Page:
SJVSC Central Coastal
Shayla Balentine's rise to the National HS record....a coaches perspective.
By Jan Johnson
Shayla Balentine began pole vaulting last March. In the past 14 months she has gone from beginner to the Nationa HS record holder at 13'8". Here is a short history of her amazing progression. She is approximately 5'7", 130 pounds. The Morro Bay HS coach, Greg Wilson tried to get her to try vaulting for over a year before she actually did. She played rec league soccer , and did a little bit of gymnastics as a kid. She also played HS softball, until she went out for track as a sophmore. She has run the 100 meters in 12.2, and long jumped approximately 18'. However, I really don't think either of those marks indicate her true explosiveness, and ability to learn technique.
She jumped 10' in her first month or so. During this time frame we simply learned how to vault with no bend in the pole from 5 lefts. Most of our emphasis was on high hands at take-off, jumping up on to the pole, and sweeping the legs from behind the hips to the top of the pole. Early in the summer she jumped 10'8 at the Beach Vault in Santa Barbara from 5 or 6 lefts (slightly bending a 13' 140). At this point in her development she was having trouble with her turn, and kind of sitting over the bar. So we worked on swing up drills trying to tuck the bottom hand elbow inside the pole and trying to avoid spinning. By the end of summer she had cleared 11'8 from a 7 left run on a 13' 150.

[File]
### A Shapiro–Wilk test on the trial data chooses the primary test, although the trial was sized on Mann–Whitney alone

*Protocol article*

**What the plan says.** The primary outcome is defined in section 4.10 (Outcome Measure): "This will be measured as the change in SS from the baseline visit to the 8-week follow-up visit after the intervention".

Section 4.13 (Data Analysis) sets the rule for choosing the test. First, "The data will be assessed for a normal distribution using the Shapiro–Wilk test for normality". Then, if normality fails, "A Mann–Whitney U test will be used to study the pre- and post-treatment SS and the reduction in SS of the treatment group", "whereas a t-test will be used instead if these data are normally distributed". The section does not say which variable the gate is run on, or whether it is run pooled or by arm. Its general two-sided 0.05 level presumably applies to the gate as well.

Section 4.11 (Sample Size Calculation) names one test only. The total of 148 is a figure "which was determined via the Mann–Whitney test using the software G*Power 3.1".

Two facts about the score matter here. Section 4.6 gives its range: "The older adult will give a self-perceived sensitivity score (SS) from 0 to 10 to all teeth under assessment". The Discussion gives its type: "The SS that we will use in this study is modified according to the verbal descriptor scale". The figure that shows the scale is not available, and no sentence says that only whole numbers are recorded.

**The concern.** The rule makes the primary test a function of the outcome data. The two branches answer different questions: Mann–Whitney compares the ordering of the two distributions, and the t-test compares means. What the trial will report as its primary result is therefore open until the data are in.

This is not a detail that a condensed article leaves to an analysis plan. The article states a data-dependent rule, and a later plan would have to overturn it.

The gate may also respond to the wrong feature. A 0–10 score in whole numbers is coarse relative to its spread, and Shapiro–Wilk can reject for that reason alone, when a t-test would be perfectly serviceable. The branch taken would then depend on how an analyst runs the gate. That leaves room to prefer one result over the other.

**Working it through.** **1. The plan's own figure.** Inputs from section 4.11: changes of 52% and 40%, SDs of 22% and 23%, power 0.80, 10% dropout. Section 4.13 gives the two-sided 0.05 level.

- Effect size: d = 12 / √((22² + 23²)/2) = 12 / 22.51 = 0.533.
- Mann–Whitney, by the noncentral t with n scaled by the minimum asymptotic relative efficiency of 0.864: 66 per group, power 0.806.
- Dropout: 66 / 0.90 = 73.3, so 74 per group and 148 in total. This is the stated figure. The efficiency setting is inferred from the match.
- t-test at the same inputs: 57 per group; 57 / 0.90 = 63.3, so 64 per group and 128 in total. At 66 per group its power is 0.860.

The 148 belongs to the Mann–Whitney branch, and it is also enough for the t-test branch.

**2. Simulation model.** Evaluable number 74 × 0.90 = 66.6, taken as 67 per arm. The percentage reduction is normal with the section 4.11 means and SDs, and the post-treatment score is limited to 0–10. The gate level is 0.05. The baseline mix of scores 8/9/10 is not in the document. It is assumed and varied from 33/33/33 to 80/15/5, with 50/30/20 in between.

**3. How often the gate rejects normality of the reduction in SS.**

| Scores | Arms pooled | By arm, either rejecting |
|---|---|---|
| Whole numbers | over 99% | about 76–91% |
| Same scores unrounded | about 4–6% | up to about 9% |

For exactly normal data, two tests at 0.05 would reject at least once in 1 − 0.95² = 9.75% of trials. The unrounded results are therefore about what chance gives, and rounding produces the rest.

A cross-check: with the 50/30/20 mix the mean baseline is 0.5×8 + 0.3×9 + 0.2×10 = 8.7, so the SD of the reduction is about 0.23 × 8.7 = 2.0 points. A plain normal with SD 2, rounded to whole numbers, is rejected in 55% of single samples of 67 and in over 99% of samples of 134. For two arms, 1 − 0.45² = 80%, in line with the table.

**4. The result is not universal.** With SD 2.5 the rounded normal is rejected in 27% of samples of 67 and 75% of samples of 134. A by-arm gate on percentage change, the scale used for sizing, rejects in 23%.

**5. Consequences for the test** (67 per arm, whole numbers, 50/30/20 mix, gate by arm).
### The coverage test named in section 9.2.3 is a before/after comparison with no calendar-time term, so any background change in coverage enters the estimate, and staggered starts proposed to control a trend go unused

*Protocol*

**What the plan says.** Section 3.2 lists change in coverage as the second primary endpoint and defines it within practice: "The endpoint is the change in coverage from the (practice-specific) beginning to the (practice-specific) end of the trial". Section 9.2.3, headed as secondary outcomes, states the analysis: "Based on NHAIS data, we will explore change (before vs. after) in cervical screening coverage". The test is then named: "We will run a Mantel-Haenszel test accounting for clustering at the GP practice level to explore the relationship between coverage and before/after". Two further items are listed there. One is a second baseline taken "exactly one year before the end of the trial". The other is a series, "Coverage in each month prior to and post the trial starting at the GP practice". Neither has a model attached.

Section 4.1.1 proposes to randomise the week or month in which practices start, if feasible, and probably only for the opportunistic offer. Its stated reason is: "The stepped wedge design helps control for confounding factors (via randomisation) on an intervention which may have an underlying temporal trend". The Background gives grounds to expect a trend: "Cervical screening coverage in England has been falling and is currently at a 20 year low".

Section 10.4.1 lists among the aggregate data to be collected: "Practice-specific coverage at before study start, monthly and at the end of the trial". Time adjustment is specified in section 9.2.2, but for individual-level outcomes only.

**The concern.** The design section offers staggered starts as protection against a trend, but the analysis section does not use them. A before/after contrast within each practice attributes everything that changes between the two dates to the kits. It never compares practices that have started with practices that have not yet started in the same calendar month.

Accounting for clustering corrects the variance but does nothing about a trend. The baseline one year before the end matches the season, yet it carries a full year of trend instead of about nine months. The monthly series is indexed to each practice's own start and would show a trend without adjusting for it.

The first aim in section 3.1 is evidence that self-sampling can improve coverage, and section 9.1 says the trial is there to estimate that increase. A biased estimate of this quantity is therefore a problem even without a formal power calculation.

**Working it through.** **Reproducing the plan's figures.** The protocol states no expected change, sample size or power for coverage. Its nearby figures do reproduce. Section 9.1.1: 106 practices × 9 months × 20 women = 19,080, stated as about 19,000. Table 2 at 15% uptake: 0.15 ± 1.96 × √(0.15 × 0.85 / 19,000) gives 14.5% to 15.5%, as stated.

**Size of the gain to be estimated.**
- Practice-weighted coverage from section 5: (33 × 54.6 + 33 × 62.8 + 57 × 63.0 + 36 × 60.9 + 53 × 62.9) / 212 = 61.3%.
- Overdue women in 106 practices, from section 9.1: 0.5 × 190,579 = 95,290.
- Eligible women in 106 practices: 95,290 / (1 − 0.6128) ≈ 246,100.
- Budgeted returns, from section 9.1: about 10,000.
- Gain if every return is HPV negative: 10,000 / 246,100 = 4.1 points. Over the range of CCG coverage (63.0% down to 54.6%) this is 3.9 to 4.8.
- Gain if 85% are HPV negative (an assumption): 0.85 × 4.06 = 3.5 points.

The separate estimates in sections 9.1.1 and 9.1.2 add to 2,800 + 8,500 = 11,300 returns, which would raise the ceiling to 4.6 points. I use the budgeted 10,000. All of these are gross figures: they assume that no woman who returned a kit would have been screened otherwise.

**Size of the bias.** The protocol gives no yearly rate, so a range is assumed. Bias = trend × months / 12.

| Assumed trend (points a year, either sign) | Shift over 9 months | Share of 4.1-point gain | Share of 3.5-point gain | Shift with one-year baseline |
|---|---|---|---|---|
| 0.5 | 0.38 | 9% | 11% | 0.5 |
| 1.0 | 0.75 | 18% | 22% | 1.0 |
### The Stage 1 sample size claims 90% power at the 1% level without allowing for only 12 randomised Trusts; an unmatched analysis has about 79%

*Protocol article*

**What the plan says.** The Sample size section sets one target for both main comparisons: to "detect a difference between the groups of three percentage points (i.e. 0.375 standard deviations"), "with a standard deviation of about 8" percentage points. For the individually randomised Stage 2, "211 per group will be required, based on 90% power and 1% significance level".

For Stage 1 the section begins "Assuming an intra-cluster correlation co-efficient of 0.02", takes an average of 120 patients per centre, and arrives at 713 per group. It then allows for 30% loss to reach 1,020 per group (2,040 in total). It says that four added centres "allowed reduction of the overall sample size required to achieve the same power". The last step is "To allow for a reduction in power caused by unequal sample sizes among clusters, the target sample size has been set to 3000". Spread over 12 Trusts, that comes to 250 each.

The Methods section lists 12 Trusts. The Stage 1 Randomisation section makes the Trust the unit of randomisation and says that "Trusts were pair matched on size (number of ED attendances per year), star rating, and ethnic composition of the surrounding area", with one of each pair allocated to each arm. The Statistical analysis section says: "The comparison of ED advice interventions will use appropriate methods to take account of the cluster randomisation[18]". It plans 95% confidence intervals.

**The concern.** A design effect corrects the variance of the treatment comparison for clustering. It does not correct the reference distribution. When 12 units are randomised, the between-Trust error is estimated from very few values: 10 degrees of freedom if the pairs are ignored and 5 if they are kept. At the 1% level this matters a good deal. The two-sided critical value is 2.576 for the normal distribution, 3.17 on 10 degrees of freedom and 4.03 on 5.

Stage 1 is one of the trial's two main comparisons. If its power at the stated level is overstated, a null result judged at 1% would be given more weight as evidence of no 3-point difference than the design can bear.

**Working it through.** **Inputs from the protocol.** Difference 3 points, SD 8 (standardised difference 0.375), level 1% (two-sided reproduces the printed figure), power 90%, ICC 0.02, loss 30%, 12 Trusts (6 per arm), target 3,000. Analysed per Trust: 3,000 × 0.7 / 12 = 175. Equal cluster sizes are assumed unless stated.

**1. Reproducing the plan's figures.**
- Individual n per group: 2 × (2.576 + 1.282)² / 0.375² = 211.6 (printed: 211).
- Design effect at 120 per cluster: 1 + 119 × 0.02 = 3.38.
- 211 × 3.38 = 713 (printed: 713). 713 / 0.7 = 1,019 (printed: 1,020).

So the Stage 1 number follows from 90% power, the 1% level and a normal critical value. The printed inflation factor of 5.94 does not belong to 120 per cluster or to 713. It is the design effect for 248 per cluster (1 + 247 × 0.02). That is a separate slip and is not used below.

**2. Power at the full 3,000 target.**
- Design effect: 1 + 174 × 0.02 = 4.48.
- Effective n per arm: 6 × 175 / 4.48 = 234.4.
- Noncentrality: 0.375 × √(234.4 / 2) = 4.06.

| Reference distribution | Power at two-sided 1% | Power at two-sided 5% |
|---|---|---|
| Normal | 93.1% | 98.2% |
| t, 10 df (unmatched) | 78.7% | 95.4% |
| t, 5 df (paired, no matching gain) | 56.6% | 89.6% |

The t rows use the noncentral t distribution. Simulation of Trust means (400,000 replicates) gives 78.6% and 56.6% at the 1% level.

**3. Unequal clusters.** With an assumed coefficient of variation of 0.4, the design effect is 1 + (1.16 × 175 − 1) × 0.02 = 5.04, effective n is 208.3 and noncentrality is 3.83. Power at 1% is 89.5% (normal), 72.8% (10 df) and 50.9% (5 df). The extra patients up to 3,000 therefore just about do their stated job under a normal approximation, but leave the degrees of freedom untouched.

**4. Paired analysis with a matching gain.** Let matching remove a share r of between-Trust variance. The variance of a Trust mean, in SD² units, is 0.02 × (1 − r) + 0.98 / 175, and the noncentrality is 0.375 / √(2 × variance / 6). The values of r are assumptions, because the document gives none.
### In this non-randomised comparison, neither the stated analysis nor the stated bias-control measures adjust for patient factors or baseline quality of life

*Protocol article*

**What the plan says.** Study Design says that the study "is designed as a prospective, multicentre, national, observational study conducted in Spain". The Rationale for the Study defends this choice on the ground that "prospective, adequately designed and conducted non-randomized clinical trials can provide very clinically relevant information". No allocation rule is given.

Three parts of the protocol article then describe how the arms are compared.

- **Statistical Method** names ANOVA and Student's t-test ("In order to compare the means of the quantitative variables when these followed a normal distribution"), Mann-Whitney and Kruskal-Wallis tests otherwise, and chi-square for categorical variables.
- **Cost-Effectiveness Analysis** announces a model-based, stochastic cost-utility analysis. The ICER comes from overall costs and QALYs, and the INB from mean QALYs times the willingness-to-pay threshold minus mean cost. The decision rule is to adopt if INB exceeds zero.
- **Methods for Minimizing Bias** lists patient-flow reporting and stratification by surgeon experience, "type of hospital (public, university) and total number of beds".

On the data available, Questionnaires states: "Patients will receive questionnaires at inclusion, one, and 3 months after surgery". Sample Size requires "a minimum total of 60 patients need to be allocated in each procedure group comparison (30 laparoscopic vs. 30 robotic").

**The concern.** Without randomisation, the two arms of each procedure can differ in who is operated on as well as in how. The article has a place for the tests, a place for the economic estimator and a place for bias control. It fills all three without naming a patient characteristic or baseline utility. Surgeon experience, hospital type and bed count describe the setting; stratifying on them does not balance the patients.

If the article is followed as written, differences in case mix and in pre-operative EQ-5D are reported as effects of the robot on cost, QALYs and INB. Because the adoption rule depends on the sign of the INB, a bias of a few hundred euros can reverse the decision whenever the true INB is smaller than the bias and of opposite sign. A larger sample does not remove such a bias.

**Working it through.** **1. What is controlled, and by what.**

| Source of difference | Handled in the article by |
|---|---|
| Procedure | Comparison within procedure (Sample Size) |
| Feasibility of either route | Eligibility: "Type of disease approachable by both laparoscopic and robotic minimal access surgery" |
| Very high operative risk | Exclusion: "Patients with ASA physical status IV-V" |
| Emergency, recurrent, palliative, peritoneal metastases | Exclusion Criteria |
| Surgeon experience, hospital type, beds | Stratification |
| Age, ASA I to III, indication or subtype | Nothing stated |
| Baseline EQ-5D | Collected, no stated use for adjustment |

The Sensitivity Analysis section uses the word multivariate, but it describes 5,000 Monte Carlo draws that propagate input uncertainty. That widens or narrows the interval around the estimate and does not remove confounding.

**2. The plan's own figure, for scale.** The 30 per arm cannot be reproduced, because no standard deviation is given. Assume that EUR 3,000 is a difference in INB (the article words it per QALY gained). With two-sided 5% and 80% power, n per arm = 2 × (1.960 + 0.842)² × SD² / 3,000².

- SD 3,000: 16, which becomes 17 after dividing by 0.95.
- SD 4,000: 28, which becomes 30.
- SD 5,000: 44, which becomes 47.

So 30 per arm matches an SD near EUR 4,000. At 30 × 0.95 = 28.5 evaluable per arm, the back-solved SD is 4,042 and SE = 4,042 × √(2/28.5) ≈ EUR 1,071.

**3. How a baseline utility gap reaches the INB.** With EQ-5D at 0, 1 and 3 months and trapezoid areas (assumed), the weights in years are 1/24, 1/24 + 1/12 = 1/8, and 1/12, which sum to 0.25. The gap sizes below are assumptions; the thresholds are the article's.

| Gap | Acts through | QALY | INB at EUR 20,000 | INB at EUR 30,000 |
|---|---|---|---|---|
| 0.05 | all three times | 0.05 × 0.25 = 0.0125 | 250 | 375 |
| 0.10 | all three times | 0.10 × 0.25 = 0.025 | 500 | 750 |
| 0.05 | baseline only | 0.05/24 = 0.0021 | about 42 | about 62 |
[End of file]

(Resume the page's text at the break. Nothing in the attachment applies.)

During the summer we rope vaulted everyday. At first she was kind of scared of rope vaulting, but soon she became very proficient. I am certain that this portion of her training was very important in developing her ability to swing quickly and efficiently, and helped her un-canny ability to go "up the pole". During the months of September and October we did no pole vaulting at all. We began fall training in early November doing lots of running, hurdling, and weight lifting. Also, during this phase we would set aside 10 or 15 minuets each session to do some vaulting drills. Mainly we would slide box, and swing ups from 3 lefts.Occasionally, we would do some short runs from 5 lefts, in flats over low heights .
For recruiting purposes, we decided to try and get an early mark at the Summit, so we began vaulting seriously in late November. Most of this jumping was done from a short run of 5 lefts. During this phase she was clearing 11' and 11'6 on a regular basis. Around the middle of December we switched to 7 lefts and started moving up poles. However, during this transition she started shifting her hands up one step too early on her plant. My preception was she was moving so fast down the runway, she felt she needed more time to raise her hands. So we began doing lots of pole runs and slide box from long runs (7L) to correct the problem.